On Monday, Kingold’s shares dropped by as much as 40%, but its Chairman Jia Zhihong has stood firm and denied any allegations that the gold is anything but…well, gold. Regardless, the loans are majority covered by property insurance policies issued by a leading state-owned insurer, PICC Property and Casualty Co. Ltd., which originally helped ease concerns from lenders.
Bottom line: this scandal comes hot on the trails of Luckin’ Coffee’s investor fraud. With the U.S. increasing its scrutiny of US-listed Chinese companies, Kingold’s heist is likely to elicit some “I told you so’s” and add more heat onto Chinese companies on US exchanges.
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Economics | Policy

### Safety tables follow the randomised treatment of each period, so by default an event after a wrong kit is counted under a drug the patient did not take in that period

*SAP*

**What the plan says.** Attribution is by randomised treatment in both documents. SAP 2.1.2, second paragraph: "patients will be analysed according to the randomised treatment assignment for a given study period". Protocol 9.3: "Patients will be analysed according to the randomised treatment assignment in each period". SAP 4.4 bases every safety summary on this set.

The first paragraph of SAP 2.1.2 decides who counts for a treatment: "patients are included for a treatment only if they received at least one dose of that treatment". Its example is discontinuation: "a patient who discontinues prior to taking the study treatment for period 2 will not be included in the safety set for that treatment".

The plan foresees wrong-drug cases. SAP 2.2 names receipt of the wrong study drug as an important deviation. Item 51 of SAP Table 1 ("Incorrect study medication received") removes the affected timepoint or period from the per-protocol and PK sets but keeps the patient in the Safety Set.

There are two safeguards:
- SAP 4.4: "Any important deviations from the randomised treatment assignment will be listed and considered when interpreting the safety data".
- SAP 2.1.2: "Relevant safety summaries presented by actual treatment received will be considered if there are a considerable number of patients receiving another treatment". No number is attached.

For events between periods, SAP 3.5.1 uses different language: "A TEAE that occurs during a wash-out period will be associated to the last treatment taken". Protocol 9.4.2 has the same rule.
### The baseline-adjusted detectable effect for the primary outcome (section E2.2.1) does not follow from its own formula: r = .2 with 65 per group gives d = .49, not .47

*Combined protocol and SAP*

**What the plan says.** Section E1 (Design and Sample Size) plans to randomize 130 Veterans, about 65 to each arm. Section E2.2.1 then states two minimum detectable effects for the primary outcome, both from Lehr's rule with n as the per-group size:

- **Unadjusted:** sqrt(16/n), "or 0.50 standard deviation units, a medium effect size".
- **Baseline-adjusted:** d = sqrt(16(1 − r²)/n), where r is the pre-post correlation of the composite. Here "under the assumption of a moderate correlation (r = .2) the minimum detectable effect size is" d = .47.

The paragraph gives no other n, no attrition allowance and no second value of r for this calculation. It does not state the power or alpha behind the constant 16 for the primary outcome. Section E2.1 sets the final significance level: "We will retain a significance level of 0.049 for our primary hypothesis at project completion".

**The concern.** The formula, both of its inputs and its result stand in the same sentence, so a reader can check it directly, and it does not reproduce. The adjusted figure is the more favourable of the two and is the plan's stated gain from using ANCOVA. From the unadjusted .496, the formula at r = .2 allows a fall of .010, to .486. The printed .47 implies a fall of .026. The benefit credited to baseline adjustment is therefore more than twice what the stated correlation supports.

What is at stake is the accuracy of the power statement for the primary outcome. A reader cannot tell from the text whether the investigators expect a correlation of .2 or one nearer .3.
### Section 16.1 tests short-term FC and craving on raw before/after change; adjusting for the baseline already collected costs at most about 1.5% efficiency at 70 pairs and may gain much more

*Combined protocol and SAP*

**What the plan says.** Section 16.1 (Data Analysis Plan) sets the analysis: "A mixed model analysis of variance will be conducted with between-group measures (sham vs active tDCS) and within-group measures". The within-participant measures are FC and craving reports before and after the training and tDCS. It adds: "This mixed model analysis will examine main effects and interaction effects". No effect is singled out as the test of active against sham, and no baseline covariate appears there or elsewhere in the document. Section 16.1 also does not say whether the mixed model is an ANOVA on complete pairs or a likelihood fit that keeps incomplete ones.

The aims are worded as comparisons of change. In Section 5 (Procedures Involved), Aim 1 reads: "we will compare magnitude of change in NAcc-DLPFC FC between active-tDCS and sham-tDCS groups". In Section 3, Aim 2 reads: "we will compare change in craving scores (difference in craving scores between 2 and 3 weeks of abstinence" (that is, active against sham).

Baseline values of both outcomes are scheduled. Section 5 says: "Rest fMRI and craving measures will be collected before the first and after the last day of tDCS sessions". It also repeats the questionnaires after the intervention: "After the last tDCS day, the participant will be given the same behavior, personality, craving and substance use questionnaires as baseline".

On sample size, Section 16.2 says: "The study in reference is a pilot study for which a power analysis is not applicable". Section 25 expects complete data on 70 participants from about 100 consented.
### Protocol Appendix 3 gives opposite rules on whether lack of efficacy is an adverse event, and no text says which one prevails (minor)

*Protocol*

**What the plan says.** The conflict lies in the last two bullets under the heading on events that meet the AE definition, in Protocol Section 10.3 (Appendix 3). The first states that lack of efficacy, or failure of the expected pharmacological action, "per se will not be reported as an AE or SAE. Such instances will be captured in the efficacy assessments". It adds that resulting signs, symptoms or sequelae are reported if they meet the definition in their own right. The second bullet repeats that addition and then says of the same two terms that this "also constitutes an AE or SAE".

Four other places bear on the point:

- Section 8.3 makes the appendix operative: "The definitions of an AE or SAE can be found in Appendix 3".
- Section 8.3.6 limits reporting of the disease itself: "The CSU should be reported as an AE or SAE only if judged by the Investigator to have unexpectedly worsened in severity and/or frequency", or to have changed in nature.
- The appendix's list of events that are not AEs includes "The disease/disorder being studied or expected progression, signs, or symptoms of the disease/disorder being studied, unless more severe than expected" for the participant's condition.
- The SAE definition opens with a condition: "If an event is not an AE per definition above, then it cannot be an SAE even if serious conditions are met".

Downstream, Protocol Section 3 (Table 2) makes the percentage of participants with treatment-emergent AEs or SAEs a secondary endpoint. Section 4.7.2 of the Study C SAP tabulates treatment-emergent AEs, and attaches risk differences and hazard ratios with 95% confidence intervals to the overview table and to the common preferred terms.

China Turns to the West to Solve Its ‘West’ Problem
In 1999, China released the “Go West” initiative, aiming to close inequalities between its rich Eastern coastal cities and poorer western provinces by throwing land, money, and talent (oh my!) at the region.
The result? Over the policy’s key formative years – 2003-2016, western regions amassed crippling amounts of bad debt through inefficient infrastructure projects, contribution to national GDP only grew by a paltry 4% – and here’s the kicker – economic disparity between China’s China’s eastern and western populations actually increased.
With pressures mounting from Western nations over topics ranging from Hong Kong to the coronavirus and the economies of major trade partners lagging with no end in sight, China has decided to ditch the global game and shift its reliance towards domestic demand à la its long-forsaken wild west.
As part of its renewed efforts to “Go West,” China announced a slew of new transport infrastructure initiatives and new energy projects for the western region. Beijing hopes that it will help spur growth while strengthening OBOR trade routes.